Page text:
List<Widget> tiles = [];
  @override
  void initState() {
    super.initState();
    tiles = [ 
       StatelessColorTiles(),
        StatelessColorTiles(),
    ];
  }
  @override
  Widget build(BuildContext context) {
    return Scaffold(
      body: Center(child: Row(mainAxisAlignment:MainAxisAlignment.center,children: tiles,),),
      floatingActionButton: FloatingActionButton(child: Icon(Icons.sentiment_very_satisfied, ),onPressed: swapTiles,),
    );
  }
  void swapTiles() {
    setState(() {
      tiles.insert(1, tiles.removeAt(0));
    });
  }
}
class StatelessColorTiles extends StatelessWidget {

 Color myColor = RandomColor().randomColor();
  @override
  Widget build(BuildContext context) {
    return  Container(
      height: 100,
      width: 100,
      color: myColor,
    );
  }
}

Secondly, we make the color tile widgets stateful and store the color property in the state. This time, when pressing the floating action button nothing seems to happen. For the tiles to swap places correctly we need to add a key parameter to the stateful widgets.

import 'package:flutter/material.dart';
import 'package:keys_example/value_key_example.dart';
import 'package:random_color/random_color.dart';

void main() {
  runApp(const MyApp());
}
class MyApp extends StatelessWidget {
  const MyApp({super.key});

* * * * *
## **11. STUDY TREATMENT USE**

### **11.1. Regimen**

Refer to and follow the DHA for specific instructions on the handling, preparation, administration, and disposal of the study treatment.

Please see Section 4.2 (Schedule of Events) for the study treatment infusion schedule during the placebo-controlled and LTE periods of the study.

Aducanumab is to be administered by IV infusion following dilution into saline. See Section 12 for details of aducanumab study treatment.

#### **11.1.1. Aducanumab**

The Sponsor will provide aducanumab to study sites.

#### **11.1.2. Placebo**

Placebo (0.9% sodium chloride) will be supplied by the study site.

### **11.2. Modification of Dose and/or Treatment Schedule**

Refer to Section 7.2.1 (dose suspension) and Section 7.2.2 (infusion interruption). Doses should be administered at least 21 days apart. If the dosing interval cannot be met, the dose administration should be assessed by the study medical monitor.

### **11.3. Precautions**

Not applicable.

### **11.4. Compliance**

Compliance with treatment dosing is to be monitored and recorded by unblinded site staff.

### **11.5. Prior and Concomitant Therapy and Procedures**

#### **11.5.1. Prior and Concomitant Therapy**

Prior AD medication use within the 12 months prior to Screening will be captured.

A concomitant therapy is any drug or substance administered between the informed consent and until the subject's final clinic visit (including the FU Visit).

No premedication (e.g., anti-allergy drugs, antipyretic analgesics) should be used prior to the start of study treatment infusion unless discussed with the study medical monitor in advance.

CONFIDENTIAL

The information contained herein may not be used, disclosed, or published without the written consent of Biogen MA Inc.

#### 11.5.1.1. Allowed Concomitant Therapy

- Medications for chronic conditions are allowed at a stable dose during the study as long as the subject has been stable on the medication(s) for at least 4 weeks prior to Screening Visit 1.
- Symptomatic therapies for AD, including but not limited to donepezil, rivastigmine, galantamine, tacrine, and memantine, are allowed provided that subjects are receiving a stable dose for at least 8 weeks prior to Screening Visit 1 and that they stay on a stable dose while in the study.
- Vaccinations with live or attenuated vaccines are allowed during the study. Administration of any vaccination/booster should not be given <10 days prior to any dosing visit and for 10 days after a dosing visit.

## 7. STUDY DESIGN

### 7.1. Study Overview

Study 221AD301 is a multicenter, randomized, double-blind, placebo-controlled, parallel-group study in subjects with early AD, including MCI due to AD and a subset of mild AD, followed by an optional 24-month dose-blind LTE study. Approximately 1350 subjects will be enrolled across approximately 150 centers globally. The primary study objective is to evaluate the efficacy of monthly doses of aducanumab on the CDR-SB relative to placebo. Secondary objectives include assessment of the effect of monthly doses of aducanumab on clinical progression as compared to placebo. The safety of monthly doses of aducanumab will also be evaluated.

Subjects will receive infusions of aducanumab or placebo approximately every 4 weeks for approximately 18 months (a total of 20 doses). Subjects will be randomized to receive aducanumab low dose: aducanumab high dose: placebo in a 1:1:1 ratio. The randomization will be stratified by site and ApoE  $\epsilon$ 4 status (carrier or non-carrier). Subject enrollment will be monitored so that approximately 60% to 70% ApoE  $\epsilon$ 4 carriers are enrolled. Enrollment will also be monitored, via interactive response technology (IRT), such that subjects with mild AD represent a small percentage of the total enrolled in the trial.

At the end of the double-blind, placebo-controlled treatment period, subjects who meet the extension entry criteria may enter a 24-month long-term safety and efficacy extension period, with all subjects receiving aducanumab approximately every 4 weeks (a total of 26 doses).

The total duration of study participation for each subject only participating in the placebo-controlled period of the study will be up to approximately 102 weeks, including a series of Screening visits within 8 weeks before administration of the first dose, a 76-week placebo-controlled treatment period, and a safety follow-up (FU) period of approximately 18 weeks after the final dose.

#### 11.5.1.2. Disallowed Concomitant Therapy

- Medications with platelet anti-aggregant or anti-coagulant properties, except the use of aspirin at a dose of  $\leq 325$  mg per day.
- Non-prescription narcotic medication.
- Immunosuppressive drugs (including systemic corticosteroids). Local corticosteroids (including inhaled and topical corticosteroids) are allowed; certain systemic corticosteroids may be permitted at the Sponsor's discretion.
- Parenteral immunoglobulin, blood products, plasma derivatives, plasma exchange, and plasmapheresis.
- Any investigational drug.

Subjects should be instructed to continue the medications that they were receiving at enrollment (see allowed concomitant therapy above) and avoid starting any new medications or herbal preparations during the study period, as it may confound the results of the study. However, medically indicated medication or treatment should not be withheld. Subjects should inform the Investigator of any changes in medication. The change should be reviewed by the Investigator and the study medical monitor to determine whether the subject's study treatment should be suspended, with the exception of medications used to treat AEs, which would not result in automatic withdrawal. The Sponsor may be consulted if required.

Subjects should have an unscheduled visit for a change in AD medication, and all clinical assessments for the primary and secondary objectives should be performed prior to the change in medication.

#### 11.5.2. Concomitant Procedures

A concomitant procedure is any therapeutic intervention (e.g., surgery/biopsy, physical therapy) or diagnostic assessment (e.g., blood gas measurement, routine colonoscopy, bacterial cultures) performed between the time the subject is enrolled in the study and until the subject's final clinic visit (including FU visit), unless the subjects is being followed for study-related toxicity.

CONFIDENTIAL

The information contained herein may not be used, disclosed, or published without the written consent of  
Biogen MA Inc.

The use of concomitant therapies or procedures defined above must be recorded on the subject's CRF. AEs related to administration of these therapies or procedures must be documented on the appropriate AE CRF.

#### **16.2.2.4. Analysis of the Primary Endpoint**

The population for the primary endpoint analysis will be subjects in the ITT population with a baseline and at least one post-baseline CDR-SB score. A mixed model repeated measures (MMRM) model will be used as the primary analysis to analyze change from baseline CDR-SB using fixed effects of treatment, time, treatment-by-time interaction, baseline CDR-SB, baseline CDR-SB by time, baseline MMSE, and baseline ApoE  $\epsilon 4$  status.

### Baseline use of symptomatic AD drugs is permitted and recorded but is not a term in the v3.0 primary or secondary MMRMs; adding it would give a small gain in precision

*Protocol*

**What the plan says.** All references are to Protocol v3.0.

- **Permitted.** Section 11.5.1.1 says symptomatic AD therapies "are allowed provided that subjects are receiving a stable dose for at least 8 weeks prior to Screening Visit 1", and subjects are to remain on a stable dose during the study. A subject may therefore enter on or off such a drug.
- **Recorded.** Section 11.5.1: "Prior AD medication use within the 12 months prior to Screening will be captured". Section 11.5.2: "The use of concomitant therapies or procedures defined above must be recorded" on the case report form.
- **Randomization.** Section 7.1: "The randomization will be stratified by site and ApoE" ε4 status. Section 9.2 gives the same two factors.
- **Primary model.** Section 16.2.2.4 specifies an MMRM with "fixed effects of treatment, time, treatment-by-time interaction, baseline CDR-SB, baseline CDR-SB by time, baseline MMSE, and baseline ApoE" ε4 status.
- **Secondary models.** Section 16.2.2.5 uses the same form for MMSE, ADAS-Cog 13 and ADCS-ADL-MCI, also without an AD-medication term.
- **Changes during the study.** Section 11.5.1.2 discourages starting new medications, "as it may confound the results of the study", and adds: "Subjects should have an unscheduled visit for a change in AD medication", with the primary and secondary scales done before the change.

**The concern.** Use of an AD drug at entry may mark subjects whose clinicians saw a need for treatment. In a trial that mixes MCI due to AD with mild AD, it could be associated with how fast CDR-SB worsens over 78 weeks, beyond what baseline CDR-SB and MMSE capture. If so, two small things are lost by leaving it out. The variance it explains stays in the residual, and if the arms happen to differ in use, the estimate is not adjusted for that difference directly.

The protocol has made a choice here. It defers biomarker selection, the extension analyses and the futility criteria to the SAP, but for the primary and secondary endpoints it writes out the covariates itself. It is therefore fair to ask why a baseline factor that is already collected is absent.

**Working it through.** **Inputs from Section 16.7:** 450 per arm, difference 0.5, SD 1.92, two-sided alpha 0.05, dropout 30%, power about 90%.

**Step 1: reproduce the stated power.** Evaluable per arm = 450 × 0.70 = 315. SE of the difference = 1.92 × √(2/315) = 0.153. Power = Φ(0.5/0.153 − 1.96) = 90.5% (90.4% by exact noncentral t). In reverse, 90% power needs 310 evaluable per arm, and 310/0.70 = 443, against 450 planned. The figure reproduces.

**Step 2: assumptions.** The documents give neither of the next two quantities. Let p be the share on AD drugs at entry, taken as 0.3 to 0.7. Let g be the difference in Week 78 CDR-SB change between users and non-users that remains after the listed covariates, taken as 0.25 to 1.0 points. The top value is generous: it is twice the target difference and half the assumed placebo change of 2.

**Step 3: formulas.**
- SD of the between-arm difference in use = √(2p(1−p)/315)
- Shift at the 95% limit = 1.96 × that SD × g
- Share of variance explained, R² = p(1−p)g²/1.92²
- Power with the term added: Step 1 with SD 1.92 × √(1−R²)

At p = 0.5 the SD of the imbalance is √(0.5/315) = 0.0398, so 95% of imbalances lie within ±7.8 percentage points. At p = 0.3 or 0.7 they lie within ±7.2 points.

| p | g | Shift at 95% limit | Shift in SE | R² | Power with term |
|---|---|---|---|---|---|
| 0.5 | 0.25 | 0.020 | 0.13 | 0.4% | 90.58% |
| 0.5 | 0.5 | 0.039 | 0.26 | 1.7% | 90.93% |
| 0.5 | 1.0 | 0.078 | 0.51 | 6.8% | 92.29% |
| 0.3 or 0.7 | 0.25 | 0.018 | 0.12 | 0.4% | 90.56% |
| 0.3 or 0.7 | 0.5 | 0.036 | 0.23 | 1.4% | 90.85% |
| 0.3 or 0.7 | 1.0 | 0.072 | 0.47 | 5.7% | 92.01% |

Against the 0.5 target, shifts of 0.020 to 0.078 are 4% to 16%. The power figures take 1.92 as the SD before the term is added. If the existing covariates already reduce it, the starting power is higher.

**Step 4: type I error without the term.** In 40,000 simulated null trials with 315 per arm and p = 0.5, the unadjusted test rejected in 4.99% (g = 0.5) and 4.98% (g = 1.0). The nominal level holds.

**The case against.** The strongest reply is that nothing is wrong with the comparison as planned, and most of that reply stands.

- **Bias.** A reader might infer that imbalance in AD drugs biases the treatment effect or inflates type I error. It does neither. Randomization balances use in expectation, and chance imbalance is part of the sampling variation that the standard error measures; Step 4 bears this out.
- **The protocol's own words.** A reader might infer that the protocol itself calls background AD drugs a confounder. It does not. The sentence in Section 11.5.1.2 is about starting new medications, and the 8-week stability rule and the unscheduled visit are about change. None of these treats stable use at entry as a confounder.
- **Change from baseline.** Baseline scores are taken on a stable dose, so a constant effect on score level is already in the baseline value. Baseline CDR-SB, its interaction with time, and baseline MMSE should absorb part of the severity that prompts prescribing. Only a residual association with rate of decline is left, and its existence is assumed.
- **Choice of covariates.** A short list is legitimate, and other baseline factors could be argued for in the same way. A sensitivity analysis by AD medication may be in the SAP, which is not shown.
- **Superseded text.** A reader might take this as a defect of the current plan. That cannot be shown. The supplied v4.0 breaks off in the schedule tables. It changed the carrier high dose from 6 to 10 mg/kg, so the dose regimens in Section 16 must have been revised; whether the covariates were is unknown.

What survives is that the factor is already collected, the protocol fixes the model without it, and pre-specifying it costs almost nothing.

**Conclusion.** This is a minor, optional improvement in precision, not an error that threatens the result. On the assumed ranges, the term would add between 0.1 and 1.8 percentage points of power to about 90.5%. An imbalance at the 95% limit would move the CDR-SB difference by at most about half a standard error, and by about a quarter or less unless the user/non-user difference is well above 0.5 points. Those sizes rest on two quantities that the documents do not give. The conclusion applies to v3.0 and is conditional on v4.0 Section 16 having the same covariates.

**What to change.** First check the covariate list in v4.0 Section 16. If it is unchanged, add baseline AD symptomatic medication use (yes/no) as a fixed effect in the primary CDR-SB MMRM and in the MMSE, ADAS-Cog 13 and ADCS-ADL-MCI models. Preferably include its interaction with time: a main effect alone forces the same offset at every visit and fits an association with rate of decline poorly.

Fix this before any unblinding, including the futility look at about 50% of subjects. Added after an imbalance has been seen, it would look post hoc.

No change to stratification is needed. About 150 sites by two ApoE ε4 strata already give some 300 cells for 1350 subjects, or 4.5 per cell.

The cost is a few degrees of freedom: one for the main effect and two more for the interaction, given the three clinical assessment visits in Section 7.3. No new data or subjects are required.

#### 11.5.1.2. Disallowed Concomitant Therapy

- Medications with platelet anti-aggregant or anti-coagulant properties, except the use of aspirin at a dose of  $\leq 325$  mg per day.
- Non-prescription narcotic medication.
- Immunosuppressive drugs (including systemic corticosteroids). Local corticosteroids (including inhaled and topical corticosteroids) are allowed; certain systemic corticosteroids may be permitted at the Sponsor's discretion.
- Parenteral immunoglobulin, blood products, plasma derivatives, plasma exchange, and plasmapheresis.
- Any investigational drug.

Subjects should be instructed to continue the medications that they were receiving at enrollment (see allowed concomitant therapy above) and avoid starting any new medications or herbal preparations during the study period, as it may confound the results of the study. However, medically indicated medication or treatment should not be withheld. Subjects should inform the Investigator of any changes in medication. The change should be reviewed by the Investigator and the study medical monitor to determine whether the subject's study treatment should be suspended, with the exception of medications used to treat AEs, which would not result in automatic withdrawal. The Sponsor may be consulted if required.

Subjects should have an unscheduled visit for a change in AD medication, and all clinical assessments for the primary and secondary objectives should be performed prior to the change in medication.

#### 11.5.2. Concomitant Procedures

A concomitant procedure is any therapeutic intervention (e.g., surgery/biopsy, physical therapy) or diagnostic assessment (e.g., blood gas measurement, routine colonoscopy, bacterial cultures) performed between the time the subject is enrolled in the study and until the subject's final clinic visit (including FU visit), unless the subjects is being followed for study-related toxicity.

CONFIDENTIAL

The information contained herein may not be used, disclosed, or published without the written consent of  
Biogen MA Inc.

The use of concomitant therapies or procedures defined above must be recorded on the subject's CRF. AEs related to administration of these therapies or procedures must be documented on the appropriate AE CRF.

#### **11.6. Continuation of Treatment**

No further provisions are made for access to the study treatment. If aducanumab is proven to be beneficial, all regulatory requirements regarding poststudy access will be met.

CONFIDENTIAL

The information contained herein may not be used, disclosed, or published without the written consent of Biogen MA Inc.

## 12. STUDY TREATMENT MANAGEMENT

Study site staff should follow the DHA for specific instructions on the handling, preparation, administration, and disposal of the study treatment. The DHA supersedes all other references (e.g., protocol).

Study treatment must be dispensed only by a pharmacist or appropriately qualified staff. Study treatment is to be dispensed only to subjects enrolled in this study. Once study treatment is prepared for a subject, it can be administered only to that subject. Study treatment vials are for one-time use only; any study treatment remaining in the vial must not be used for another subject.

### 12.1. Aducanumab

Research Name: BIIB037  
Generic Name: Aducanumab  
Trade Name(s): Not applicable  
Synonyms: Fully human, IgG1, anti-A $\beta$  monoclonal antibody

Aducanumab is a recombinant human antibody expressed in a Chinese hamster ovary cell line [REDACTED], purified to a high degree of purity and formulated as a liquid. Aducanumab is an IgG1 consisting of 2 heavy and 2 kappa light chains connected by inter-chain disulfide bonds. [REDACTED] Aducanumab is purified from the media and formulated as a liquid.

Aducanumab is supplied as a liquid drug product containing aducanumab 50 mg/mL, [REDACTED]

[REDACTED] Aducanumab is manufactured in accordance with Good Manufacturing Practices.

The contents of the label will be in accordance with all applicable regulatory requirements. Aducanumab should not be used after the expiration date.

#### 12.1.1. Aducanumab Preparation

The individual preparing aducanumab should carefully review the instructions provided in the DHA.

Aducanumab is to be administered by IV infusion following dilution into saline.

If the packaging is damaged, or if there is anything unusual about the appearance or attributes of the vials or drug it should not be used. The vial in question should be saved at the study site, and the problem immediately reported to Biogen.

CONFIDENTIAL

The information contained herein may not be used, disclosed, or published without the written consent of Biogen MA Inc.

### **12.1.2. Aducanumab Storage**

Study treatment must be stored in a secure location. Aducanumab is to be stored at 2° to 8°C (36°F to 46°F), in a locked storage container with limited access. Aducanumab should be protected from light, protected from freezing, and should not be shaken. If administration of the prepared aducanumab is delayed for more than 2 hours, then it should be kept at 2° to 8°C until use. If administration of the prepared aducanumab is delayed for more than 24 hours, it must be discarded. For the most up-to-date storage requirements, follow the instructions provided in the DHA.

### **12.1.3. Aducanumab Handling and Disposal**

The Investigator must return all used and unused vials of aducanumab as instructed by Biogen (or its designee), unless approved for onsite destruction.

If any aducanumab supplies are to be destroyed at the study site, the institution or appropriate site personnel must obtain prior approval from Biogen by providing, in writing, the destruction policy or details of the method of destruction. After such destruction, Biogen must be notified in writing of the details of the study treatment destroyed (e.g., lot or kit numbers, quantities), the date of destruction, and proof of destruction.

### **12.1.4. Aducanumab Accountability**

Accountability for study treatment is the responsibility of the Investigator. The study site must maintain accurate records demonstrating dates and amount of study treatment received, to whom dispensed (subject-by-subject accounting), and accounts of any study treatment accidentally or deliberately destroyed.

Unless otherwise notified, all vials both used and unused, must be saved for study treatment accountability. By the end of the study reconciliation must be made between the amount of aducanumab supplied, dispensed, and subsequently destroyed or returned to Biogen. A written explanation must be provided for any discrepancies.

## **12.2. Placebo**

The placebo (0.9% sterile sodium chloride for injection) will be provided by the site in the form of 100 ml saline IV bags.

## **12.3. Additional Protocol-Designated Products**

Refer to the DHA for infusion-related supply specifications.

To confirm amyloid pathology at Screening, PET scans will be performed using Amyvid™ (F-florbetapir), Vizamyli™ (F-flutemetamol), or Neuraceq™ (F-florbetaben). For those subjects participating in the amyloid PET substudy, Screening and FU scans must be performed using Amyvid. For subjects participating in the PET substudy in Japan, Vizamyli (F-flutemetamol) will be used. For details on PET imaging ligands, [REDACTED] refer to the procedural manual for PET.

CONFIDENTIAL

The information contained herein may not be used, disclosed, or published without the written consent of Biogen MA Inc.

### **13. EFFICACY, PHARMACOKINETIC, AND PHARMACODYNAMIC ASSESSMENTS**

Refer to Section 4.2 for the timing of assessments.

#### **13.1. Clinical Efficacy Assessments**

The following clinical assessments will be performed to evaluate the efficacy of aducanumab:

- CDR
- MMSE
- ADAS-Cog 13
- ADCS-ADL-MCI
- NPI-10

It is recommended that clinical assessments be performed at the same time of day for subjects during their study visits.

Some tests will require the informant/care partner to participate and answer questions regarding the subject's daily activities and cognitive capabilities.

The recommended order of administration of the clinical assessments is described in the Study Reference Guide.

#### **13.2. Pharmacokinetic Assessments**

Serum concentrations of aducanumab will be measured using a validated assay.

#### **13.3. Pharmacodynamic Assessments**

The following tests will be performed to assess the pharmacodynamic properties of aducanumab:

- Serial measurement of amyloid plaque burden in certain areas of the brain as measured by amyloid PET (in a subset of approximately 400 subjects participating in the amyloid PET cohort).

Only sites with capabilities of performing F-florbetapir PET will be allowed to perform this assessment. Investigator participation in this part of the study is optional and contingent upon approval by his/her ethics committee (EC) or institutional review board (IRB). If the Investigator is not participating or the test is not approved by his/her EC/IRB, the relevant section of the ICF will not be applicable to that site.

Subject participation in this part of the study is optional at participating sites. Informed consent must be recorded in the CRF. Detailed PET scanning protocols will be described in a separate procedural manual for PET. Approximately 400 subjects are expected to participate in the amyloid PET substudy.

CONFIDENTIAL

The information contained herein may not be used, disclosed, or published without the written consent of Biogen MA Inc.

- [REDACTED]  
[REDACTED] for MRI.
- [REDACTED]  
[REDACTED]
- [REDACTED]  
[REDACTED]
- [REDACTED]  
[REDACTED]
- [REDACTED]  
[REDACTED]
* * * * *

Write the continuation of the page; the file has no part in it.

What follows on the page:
// This widget is the root of your application.
  @override
  Widget build(BuildContext context) {
    return MaterialApp(
      title: 'Flutter Demo',
      theme: ThemeData(
        primarySwatch: Colors.blue,
      ),
      home:const PositionTiles(),
    );
  }
}
class PositionTiles extends StatefulWidget {
  const PositionTiles({Key? key}) : super(key: key);
  @override
  State<PositionTiles> createState() => _PositionTilesState();
}
class _PositionTilesState extends State<PositionTiles> {
  List<Widget> tiles = [];
  @override
  void initState() {
    super.initState();
    tiles = [ 
        StatefulColorTiles(key: UniqueKey(),),
        StatefulColorTiles(key: UniqueKey(),),

    ];
  }
  @override
  Widget build(BuildContext context) {
    return Scaffold(
      body: Center(child: Row(mainAxisAlignment:MainAxisAlignment.center,children: tiles,),),
      floatingActionButton: FloatingActionButton(child: Icon(Icons.sentiment_very_satisfied, ),onPressed: swapTiles,),
    );
  }
  void swapTiles() {
    setState(() {
      tiles.insert(1, tiles.removeAt(0));
    });
  }
}
class StatefulColorTiles extends StatefulWidget {
  const StatefulColorTiles({Key? key}) : super(key: key);
  @override
  State<StatefulColorTiles> createState() => _StatefulColorTilesState();
}
class _StatefulColorTilesState extends State<StatefulColorTiles> {
  late Color myColor;
  @override
  void initState() {
    super.initState();
    RandomColor _randomColor = RandomColor();
    myColor = _randomColor.randomColor();
  }
  @override
  Widget build(BuildContext context) {
    return Container(
        height: 100,